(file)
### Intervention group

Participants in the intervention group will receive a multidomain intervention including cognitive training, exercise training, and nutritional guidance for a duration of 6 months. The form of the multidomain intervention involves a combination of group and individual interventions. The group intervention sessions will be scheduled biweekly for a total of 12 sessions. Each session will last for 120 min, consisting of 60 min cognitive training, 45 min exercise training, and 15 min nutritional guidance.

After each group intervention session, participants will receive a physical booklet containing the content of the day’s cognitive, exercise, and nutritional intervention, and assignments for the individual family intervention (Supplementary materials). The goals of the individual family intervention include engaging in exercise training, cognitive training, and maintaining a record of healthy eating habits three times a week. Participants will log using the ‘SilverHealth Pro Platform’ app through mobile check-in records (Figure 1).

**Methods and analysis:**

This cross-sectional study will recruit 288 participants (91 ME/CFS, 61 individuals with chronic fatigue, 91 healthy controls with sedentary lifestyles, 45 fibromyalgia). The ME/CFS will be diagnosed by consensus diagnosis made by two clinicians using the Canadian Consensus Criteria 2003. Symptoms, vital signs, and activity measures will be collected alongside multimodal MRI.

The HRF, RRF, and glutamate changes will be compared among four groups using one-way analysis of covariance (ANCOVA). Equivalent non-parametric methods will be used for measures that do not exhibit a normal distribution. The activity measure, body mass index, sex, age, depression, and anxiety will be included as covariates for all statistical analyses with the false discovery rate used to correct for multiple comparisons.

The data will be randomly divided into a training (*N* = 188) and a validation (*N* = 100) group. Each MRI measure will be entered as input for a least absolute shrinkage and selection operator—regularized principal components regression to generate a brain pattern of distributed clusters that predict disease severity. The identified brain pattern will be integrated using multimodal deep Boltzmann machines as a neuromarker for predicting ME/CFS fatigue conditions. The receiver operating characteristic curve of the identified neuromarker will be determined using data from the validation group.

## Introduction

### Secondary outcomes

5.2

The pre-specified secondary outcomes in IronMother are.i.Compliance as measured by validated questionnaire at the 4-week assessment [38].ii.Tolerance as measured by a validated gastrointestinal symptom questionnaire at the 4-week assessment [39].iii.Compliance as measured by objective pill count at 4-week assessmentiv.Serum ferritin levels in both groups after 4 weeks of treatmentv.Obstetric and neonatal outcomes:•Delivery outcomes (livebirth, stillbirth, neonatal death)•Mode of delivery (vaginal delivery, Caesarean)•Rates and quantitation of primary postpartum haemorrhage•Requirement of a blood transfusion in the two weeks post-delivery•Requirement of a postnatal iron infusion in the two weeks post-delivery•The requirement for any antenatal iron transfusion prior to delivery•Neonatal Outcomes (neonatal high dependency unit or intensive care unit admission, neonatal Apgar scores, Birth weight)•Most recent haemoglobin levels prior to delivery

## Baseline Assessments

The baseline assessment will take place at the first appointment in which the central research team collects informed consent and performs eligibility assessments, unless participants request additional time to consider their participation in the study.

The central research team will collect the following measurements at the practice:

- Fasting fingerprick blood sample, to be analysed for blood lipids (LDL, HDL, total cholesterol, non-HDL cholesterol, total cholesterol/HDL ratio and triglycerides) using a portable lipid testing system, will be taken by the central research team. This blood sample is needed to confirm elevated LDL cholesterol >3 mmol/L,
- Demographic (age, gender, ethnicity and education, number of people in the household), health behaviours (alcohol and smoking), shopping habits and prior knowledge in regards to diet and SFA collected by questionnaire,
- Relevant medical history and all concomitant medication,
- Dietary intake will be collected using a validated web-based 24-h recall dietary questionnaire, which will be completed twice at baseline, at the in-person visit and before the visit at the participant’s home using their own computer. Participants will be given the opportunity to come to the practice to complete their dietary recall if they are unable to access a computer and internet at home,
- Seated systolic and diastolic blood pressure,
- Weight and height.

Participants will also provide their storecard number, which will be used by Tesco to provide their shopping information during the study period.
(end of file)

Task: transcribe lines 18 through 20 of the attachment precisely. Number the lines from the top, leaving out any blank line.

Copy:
- Dietary intake will be collected using a validated web-based 24-h recall dietary questionnaire, which will be completed twice at baseline, at the in-person visit and before the visit at the participant’s home using their own computer. Participants will be given the opportunity to come to the practice to complete their dietary recall if they are unable to access a computer and internet at home,
- Seated systolic and diastolic blood pressure,
- Weight and height.